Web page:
HL Deb 23 July 1858 vol 151 cc1999-2007

Order of the day for the Second Reading Read.


, in moving the second reading of this Bill, explained the object of the measure to be to extend to Ireland a principle which had frequently been brought before the attention of Parliament since the year 1854, and which in its practical application to England had been attended with the greatest advantage.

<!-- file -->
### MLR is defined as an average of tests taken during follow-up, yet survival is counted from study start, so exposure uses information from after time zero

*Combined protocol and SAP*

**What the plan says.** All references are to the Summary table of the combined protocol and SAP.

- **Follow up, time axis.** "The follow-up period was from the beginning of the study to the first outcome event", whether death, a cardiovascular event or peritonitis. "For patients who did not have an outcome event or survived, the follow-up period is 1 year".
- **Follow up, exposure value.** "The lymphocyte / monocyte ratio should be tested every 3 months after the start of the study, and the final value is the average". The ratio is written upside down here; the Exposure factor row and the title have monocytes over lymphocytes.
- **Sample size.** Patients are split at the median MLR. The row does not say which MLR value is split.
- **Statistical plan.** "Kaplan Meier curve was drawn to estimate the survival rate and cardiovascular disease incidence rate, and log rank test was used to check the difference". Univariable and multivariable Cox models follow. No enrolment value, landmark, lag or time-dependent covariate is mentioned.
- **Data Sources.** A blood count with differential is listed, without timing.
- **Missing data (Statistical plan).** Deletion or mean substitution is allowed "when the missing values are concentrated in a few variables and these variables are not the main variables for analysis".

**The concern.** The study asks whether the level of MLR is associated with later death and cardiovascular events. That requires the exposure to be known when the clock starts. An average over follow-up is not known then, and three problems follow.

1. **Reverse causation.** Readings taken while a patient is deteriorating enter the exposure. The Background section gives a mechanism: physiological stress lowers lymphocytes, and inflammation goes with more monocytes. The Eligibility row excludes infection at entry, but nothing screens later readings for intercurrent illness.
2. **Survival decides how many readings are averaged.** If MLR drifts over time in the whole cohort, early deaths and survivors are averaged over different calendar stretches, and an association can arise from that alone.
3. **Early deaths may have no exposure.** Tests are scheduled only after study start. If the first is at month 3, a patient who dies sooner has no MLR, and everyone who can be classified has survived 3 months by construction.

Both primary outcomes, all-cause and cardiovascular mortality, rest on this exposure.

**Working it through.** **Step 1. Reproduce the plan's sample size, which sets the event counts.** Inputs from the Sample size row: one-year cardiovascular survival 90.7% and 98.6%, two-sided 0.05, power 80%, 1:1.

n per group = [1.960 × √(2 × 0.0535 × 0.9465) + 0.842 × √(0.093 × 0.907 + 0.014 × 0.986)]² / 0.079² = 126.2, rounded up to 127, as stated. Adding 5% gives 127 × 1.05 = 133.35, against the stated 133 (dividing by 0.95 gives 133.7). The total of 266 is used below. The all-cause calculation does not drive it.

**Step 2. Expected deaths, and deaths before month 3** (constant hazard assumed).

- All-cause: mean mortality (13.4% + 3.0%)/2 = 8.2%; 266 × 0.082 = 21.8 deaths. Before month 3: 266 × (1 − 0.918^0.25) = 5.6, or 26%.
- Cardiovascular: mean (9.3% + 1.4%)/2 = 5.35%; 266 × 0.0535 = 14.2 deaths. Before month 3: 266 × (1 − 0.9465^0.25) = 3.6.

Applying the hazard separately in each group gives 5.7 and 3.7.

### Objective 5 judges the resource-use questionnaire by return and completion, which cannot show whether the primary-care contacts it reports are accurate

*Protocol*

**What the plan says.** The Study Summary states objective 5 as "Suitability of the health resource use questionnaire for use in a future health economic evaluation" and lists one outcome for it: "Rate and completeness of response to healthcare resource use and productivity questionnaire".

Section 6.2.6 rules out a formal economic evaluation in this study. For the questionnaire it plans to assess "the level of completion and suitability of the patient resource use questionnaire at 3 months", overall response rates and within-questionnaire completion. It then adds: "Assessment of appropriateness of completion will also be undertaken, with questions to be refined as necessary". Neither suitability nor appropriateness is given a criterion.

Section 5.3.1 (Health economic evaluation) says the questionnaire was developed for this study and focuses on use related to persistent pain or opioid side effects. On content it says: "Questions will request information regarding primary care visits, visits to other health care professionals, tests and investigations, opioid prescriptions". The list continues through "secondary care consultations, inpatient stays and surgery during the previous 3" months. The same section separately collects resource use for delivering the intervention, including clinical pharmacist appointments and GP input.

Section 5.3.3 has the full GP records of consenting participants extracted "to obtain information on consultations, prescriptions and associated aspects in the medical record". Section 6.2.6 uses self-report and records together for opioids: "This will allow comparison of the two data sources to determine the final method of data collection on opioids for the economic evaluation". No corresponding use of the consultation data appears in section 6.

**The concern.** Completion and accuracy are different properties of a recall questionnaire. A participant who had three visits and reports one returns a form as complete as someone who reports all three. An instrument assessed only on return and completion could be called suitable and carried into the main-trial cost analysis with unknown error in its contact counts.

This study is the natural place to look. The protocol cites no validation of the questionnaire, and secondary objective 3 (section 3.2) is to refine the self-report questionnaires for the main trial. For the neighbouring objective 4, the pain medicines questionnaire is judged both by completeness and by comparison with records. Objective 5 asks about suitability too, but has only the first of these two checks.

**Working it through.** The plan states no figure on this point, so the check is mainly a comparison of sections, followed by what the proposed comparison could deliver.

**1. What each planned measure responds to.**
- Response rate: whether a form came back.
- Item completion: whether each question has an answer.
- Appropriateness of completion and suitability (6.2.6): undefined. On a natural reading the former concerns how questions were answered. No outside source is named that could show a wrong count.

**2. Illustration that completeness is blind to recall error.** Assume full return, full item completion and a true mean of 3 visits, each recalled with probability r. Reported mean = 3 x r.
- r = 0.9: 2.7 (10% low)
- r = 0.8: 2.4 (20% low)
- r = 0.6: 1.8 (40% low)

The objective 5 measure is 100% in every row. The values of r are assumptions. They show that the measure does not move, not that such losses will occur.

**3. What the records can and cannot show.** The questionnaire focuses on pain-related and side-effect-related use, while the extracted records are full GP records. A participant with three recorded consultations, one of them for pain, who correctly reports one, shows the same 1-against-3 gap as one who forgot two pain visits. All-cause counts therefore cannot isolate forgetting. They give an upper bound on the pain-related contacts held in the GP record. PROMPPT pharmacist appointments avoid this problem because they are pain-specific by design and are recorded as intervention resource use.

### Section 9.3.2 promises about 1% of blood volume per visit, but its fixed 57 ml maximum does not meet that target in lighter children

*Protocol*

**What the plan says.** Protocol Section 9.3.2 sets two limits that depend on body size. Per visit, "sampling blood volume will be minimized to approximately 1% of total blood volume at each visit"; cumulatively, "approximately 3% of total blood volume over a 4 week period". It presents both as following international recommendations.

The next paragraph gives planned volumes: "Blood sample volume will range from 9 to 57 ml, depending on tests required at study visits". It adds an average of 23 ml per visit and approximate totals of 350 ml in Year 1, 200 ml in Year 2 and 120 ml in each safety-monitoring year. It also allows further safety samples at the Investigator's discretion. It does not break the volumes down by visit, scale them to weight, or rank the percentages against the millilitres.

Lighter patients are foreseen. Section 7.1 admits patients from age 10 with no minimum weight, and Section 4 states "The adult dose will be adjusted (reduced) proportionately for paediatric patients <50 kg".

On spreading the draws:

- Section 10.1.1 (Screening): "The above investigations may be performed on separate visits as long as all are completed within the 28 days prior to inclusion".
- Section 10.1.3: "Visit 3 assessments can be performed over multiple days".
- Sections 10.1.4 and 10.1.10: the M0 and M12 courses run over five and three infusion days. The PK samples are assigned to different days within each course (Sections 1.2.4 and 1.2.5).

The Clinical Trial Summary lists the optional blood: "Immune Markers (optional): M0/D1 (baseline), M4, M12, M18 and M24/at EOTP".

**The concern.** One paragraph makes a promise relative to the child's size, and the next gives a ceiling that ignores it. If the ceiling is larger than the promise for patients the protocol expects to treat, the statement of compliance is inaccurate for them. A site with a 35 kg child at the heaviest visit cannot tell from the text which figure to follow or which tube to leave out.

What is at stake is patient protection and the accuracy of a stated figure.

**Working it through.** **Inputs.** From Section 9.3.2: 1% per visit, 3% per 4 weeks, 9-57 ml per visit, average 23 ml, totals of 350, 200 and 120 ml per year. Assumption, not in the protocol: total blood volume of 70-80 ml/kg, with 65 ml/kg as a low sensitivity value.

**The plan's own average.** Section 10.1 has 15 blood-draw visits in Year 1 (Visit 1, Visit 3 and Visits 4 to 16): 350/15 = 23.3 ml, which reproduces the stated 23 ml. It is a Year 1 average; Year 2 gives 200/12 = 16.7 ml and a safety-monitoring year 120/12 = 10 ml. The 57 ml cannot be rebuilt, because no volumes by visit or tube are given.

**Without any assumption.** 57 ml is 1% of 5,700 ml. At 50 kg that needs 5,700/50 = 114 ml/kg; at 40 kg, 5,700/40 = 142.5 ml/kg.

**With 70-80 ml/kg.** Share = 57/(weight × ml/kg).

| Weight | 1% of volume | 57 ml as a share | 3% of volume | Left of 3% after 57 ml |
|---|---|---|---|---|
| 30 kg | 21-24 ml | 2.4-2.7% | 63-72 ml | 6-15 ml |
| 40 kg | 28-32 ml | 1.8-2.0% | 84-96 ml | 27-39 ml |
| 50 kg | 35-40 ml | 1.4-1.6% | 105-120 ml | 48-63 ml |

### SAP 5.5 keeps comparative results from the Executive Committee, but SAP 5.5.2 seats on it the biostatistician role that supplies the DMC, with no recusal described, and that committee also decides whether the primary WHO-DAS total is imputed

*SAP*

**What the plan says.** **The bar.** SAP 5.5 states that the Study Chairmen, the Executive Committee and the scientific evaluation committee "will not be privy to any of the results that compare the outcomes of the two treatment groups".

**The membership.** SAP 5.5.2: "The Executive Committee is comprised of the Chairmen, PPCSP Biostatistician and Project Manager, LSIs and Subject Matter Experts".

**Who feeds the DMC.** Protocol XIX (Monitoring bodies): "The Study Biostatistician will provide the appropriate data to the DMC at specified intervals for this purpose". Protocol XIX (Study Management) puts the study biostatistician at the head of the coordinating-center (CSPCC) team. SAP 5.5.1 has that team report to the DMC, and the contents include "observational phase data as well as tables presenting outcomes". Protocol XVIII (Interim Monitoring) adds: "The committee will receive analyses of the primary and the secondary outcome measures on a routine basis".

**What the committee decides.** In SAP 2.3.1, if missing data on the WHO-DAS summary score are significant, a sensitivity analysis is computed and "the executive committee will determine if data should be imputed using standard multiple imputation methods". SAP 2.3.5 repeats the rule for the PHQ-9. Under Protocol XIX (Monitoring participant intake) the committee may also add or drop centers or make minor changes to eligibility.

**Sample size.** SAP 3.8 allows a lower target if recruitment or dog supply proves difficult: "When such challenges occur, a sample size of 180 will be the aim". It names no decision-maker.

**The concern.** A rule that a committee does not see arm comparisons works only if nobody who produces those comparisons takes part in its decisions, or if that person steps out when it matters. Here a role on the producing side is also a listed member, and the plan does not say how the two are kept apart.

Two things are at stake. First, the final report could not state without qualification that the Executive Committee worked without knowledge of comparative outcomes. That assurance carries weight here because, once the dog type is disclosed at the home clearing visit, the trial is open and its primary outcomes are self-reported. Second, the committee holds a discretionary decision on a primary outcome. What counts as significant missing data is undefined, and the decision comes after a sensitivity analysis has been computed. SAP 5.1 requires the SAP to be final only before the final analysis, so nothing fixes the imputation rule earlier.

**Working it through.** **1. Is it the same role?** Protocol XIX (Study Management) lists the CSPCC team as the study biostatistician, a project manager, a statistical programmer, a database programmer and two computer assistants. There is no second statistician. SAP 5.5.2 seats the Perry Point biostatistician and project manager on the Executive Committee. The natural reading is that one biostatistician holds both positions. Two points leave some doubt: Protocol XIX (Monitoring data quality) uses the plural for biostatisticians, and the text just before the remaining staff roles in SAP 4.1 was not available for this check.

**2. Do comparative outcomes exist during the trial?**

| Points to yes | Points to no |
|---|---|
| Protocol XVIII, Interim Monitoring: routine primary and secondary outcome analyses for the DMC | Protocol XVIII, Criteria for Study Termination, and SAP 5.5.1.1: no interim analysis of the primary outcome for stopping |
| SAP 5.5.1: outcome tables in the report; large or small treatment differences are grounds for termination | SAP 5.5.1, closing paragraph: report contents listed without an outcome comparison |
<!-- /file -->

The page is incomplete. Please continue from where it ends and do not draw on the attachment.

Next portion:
Moved, That the Bill be now read 2a.